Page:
When the UCLA College commencement ceremonies unfold at Pauley Pavilion Friday at 2 p.m. and 7 p.m., Mary Ries will be there, witnessing the culmination of months of behind-the-scenes work to create a once-in-their-lifetime celebration for about 5,600 graduating seniors and their families.
To pull off this major feat, the administrative coordinator works side by side with her supervisor in the Office of Undergraduate Education, Vice Provost and Assistant Dean Susan Swarts, who will be celebrating her own graduation when she receives her Ph.D. Saturday from the Graduate School of Education and Information Studies.
To find out how Ries survives this task year after year, UCLA Newsroom’s Judy Lin asked her for a few details for this edited Q&A.
How long have you been the behind-the-scenes coordinator for College commencement?
This is my fifth year. I’m an organizer by nature, so at first, the prospect of a new, big event looked exciting — but also daunting. The excitement and challenge won the day, given that it’s not just me. I’m working with a team of colleagues from special events, information technology, parking services, the UCLA Central Ticket Office, and marketing and communications, among many others.
When does planning for commencement commence?
There are some discussions and planning in the fall, but the true planning begins in December, with an update of the College commencement website, which includes information on everything from dates and venues for the two College ceremonies to details on nearly 60 additional commencement ceremonies all across campus and FAQs on ordering caps and gowns.
How do you keep the whole thing rolling and not unraveling?
Years ago, my brother provided me the “6P” motto: “Prior planning prevents piss poor performance.” With that in mind, I am very conscious of keeping on track with multiple timelines. For example, in May, we’re already in the second week of processing the thousands of guest tickets students order online. At the same time, I’m starting to contact all the graduates to make sure we get their names right in the printed program.
Do some things get done without your having to oversee them?
A few years ago, a group of staff who were in UCLA’s Professional Development Program did a project where they handled auditioning and selecting the student speakers and soloists who sing the national anthem at the two ceremonies. The person who led this group, Joseph Brown from the department of political science, has volunteered to handle this every year since.
What’s one of the hardest things you deal with?
On Thursday, the day before commencement, my phone rings incessantly from the time I walk into my office — with calls from graduates having last-minute panic attacks about their tickets, everything from “I haven’t ordered my tickets” to “I left my tickets at home, and I live two hours away.” I’ve heard it all. My first request to callers is to take a deep breath — we will work it out. And we do.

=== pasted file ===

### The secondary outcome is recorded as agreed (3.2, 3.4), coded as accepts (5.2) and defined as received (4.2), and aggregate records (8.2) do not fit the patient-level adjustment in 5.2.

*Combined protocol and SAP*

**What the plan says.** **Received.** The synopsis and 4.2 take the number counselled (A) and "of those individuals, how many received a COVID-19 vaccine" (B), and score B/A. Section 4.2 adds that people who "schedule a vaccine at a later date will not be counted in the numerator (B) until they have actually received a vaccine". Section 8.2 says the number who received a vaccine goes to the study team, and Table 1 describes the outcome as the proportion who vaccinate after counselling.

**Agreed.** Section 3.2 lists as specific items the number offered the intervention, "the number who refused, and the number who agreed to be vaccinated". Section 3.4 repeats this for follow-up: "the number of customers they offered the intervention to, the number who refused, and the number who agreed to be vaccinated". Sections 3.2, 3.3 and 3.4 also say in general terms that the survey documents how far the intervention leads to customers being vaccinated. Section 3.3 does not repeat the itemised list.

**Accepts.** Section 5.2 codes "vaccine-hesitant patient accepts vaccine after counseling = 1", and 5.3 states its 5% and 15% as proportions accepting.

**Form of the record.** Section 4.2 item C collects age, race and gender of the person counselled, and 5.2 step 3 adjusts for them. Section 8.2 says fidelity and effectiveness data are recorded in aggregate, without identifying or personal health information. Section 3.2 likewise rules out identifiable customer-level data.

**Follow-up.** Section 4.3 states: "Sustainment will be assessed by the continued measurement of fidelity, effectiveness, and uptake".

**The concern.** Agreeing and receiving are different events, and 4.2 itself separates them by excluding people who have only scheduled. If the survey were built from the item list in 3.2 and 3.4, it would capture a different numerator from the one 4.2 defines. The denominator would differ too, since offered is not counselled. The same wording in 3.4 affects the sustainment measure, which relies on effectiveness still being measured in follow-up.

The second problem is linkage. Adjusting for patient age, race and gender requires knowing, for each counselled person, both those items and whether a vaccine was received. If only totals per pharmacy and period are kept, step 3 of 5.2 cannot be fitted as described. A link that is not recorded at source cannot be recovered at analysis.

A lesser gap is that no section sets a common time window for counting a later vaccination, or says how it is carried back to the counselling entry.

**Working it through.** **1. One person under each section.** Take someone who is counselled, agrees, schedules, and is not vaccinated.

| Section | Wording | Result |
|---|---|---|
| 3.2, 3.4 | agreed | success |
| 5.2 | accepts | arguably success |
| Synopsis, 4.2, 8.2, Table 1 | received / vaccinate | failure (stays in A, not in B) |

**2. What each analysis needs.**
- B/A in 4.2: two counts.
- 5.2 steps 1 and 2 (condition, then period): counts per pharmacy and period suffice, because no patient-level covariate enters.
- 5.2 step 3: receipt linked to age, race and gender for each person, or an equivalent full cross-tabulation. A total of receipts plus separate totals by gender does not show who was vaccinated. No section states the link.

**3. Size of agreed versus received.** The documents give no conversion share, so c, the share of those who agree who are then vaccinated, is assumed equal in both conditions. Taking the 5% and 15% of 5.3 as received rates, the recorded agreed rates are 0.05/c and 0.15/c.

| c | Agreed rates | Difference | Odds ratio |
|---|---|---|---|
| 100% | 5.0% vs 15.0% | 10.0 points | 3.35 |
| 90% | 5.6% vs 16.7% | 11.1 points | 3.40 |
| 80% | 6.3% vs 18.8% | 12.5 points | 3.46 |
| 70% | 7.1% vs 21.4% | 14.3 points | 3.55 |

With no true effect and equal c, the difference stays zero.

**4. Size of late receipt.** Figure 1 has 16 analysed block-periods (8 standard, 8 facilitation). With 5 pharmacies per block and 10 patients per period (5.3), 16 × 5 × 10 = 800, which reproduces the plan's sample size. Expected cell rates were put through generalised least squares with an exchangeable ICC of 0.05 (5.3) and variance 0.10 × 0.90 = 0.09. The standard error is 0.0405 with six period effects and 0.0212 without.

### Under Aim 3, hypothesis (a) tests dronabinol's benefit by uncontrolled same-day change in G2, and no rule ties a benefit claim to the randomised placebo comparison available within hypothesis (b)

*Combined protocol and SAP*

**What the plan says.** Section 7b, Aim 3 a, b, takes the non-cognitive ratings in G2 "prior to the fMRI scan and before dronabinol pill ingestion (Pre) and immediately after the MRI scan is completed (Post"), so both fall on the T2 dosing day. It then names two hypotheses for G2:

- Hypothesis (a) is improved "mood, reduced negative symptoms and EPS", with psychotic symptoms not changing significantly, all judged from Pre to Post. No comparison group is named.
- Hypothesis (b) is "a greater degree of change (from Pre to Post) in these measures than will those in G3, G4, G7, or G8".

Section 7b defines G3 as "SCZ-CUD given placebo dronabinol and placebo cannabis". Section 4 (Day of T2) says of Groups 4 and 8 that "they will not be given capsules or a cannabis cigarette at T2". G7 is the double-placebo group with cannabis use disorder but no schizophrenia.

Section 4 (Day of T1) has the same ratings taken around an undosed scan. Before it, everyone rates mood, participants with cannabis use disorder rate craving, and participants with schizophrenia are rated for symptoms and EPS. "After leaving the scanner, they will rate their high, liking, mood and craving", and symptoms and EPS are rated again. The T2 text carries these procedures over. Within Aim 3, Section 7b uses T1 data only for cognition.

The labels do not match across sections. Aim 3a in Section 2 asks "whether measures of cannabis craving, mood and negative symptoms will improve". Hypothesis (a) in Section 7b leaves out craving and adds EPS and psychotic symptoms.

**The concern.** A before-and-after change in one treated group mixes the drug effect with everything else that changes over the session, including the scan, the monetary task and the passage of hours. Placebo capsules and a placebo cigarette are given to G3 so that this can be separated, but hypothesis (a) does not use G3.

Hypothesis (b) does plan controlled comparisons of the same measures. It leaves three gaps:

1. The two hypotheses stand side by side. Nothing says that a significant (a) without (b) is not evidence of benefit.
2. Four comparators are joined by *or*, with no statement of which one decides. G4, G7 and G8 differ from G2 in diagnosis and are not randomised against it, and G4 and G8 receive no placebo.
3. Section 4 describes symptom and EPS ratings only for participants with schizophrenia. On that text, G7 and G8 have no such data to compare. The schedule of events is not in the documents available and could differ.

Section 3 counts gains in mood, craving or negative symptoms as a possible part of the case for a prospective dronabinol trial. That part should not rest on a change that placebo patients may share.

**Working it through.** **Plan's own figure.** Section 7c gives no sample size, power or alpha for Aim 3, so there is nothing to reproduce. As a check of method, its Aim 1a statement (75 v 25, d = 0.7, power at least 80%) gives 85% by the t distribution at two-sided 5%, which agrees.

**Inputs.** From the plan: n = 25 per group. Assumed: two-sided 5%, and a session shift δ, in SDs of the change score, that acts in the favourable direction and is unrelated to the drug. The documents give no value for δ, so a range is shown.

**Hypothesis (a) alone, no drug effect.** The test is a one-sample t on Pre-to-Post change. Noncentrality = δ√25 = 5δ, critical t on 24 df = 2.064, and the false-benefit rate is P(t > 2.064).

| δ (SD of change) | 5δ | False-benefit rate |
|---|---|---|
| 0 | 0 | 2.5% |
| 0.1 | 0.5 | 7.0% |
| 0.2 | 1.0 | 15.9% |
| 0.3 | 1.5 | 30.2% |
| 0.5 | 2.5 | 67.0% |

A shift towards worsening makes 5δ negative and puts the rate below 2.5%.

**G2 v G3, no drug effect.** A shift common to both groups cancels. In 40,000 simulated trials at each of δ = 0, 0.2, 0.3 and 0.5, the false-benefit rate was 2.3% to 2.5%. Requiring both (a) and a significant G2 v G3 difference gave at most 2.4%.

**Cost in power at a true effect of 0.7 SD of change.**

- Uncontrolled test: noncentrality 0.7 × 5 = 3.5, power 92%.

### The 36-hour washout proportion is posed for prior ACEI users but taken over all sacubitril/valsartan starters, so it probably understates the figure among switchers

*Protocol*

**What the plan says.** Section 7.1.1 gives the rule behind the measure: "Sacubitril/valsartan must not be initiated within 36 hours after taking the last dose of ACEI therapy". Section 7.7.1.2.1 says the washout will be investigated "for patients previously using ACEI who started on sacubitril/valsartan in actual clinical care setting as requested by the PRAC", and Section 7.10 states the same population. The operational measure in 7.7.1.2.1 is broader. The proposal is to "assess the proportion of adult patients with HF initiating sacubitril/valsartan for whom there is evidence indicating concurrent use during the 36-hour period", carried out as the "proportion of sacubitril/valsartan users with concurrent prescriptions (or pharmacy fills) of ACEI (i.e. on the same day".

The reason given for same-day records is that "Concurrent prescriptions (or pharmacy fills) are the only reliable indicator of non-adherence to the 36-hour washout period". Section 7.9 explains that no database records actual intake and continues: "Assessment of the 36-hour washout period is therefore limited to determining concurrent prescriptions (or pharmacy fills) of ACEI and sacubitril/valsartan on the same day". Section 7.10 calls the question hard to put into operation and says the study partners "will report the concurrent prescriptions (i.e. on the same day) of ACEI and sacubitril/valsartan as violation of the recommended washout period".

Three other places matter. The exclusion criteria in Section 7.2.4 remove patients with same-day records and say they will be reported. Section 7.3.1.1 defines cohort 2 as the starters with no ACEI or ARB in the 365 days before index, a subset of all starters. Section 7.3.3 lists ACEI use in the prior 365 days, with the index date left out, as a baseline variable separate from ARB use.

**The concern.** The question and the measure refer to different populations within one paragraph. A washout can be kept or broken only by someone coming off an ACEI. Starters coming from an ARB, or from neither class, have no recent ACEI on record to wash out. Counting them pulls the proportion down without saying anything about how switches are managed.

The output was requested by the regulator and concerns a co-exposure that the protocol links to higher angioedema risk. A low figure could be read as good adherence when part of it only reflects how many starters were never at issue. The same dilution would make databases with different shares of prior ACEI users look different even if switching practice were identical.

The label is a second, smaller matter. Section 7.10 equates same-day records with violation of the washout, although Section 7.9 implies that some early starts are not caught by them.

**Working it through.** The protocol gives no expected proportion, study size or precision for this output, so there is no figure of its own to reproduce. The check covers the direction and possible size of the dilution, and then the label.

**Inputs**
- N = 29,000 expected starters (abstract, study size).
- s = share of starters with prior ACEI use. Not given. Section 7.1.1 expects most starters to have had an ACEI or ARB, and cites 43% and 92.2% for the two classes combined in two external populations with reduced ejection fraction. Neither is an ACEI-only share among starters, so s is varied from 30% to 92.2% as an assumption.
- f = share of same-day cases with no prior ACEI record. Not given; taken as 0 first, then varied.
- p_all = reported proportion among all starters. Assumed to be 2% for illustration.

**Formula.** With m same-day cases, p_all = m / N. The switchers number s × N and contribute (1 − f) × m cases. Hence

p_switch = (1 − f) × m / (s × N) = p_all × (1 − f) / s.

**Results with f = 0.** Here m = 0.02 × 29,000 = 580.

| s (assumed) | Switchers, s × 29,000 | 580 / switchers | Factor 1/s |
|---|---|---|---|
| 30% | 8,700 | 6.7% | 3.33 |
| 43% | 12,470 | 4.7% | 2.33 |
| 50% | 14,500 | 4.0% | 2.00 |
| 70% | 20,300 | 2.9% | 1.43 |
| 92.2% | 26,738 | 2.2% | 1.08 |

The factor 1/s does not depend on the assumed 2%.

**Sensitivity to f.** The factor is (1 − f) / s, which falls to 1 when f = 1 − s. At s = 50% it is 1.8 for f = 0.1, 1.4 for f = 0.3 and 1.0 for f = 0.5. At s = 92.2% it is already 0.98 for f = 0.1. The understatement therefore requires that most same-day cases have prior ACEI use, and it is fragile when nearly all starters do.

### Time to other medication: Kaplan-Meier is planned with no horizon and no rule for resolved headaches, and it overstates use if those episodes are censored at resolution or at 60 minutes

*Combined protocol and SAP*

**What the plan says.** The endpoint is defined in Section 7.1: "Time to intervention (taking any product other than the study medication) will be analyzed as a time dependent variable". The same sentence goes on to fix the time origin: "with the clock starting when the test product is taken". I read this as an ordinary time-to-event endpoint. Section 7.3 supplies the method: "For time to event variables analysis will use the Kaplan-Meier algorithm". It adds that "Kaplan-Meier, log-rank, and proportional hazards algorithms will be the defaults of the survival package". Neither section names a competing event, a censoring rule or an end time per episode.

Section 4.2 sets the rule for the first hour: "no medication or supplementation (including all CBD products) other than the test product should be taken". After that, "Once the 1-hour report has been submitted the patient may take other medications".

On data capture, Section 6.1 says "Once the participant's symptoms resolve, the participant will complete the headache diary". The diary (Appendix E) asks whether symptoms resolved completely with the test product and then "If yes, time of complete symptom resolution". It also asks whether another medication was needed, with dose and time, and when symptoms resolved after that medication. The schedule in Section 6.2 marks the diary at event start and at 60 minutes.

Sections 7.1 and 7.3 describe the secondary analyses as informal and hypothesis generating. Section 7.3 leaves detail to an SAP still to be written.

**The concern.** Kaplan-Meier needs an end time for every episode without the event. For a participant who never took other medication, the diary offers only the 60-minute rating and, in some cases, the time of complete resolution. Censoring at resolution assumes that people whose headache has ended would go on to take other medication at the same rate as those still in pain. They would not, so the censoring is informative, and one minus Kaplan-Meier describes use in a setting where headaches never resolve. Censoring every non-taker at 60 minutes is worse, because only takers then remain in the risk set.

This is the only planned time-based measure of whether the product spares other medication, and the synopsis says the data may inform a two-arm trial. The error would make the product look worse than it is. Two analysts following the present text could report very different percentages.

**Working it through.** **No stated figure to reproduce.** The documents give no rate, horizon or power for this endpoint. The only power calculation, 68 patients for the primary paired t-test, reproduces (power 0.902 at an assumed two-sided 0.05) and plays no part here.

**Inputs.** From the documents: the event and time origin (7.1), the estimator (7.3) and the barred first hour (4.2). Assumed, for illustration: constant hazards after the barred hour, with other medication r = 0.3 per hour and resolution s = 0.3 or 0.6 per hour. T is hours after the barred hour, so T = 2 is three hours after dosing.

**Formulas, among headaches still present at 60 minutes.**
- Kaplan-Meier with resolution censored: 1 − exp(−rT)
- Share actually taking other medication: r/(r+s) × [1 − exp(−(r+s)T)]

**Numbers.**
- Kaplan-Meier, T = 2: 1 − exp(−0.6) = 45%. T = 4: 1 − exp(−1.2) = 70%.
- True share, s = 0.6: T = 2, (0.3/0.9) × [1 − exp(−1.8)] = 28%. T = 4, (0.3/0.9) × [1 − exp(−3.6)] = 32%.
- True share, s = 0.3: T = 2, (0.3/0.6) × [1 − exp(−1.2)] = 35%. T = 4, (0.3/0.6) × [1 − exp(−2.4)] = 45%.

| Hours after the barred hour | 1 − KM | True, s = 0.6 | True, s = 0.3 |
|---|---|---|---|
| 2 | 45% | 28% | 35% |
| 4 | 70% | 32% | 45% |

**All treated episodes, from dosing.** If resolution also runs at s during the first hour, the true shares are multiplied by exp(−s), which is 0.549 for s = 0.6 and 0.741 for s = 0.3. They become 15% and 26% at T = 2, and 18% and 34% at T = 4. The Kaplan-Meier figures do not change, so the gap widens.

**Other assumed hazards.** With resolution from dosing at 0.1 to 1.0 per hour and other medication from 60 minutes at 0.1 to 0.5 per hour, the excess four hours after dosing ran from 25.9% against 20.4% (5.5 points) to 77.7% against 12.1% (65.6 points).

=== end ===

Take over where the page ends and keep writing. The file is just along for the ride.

How’s your sleep the night before commencement?
Not bad, actually. Given that the day before is my crazy-busy day, I’m usually exhausted that night and sleep like a baby. It’s in the two weeks before commencement that I wake up in the middle of the night thinking about problems or processing tasks. One night this week I woke at 3 a.m., thinking about a question that suddenly came up. I had to tell myself, “No, no, Mary, just go back to sleep.”
When the big day dawns, how do you fortify yourself to get through it physically and mentally?
With a big cup of caffeinated coffee! I’ll come to work with a cup of coffee from home, then have another cup in the morning and one more in the afternoon. I live on caffeine.
After the graduates march in, a “stage party” of faculty, administrators and other special guests seat themselves onstage. Do you give them any advice for getting through that long ceremony?
Don’t drink beverages right before going onstage. And use the restroom 10 to 15 minutes before the processional begins. It will be your last chance for two hours!
Have you ever seen commencement unfold exactly as planned?
There are always bumps. Last year, the music to accompany the procession of the stage party was missing for the first ceremony. Thanks to iTunes, the song was bought, downloaded and ready for the second ceremony. Hardly anyone noticed that bump. What the students and their families and guests see is a celebration.
When the commencement ceremonies end and everyone has left, what do you do?
That evening, I celebrate. My plans are already in place: dinner with a colleague at Soleil Westwood, one of my favorite restaurants. On the weekend, I collapse … and then I take Monday and Tuesday off!
Did you attend your own college commencement? Was it memorable?
Yes, in 1984 at Cal State Northridge — in front of the Oviatt Library. I remember a lot of people who were there, but I don’t remember the keynote speaker. After the event, I had a small party at my apartment with friends, my mom and sisters.